Wednesday 3 December 2003

From behind the decks

"Play something funky,", she smiled, swaying uncertainly to either the music pulsing from the speakers close to her head or the hammering effect of the cocktail she was sipping "yeah, play something with a bit of funk in it.".

I had to lie, "Sorry, I left my funk records at home.". I don't like funk, never bought any funk records, never owned anything funkier than an Orb dub track, but I couldn't insult her by immediately dissing her taste.

"Oh go on, play something funky.".

Just for a few seconds, I hated being a DJ.

We, that is Ruffles and Spankee (I am Graham Spankee*, Scott is Justin Ruffles**, together we are Ruffles and Spankee***), threw a party this weekend. Although we let my flatmate Barry pretend it was for his birthday, it was really just a chance to get a lot of people we knew, and a fair few we didn't, into a bar and play on our record decks in front of them.

Playing music I like to large groups of people is such a buzz, I have nothing to liken it to in terms of gratifyingly immediate feedback but it must be a similar to performing stand-up or live theatre. I first felt the high ten years ago when I ran The Pav, the cheesy college disco. Every week I'd play the same records - Bulletproof by PWEI, Sympathy for the Devil, What Can You Do For Me? by The Utah Saints - for the same drunken hordes, every week I'd listen to countless irritating requests for Take That or Wham! or Abba and every week I'd get the same joy from looking at a roomful of people dancing and smiling to something I was doing.

People misunderstand the skill of DJing, either dismissing it as just pulling one huge tune after another from the record box or believing it to be about the turntablist arts of beat mixing, scratching and cutting. Whilst a combination of good tunes and technical skills is useful, the art of good DJing is picking records to control and drive the mood of a night. A good DJ won't play the biggest acid party monster of a track at 8:30 whilst you're still ordering your first drink, and they won't play Leonard Cohen when you're in the mood for dancing. No amount of seamless fading or rapid scratching will help people to have a good time, picking the right music is the only way.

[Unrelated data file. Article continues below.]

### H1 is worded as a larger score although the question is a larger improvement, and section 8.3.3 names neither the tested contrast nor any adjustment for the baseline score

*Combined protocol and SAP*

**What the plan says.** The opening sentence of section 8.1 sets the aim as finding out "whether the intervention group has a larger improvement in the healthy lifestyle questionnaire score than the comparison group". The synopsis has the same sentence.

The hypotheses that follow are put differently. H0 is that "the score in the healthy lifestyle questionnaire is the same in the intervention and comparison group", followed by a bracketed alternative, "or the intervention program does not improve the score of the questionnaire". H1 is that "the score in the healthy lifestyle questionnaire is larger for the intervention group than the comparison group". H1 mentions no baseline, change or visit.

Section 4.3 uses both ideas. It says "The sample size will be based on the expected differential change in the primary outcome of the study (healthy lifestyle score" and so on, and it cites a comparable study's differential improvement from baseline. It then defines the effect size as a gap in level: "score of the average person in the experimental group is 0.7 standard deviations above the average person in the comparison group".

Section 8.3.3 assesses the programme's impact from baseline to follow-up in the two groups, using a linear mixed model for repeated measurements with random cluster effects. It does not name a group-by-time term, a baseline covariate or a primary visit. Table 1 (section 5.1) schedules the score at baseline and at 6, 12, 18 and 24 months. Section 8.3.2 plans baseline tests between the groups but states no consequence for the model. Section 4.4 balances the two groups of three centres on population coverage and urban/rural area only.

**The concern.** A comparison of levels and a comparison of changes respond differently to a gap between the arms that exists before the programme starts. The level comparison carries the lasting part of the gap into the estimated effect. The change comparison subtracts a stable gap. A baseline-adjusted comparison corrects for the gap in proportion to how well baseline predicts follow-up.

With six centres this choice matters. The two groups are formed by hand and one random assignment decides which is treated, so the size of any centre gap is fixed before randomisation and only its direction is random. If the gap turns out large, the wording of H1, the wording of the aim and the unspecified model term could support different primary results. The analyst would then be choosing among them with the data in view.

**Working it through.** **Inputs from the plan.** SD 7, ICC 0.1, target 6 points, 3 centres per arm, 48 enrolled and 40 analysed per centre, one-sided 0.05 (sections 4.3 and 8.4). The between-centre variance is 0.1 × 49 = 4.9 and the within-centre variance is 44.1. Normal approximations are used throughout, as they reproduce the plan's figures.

The amount of control over a crowd a good DJ has is phenomenal. A few years back, Prime Cuts played at the excellent The Bomb in Nottingham. He's one of the world's greatest turntablists, part of the all conquering Scratch Perverts, so I went along to listen to someone who could create new music from a pair of decks and a hundredweight of black vinyl.

A couple of run of the mill hip-hop DJs and some live MCs were on beforehand, but their uninspiring performances left the audience listless. I was bored and tired and desparately wanted to go home to bed but I hung around hoping to see an impressive if ultimately rather dull display of scratching and cutting skills. Instead I saw a virtuoso performance of top DJing. Ten minutes after Prime Cuts started the whole room was alive again. The crowd were laughing and happy with all signs of boredom gone, I was re-energised and couldn't stop dancing. By the end of the night he had the entire club bouncing up and down and cheering as he created a rhythm from crashing the needle into the side of the empty platter.

With neither the skill nor experience of Prime Cuts, but with plenty of enthusiasm, Ruffles and I soundtracked the whole party on Saturday night. We played party hip-hop and recognisable house, we got people grooving to that Fatboy Slim track they once heard and kept them moving through Audio Bully remixes of Groove Armada tracks. And although there were moments when the eighty records in my box seemed to telescope down to just one poor choice, and moments when we misjudged quite how the crowd would react (in retrospect the Junior Cartier mix of Women Beat Their Men was just a little hard) by the end we even had some dancing on the tables.

We didn't even need any funk.

* just 'cos.

** just 'cos.

*** Just. 'Cos.

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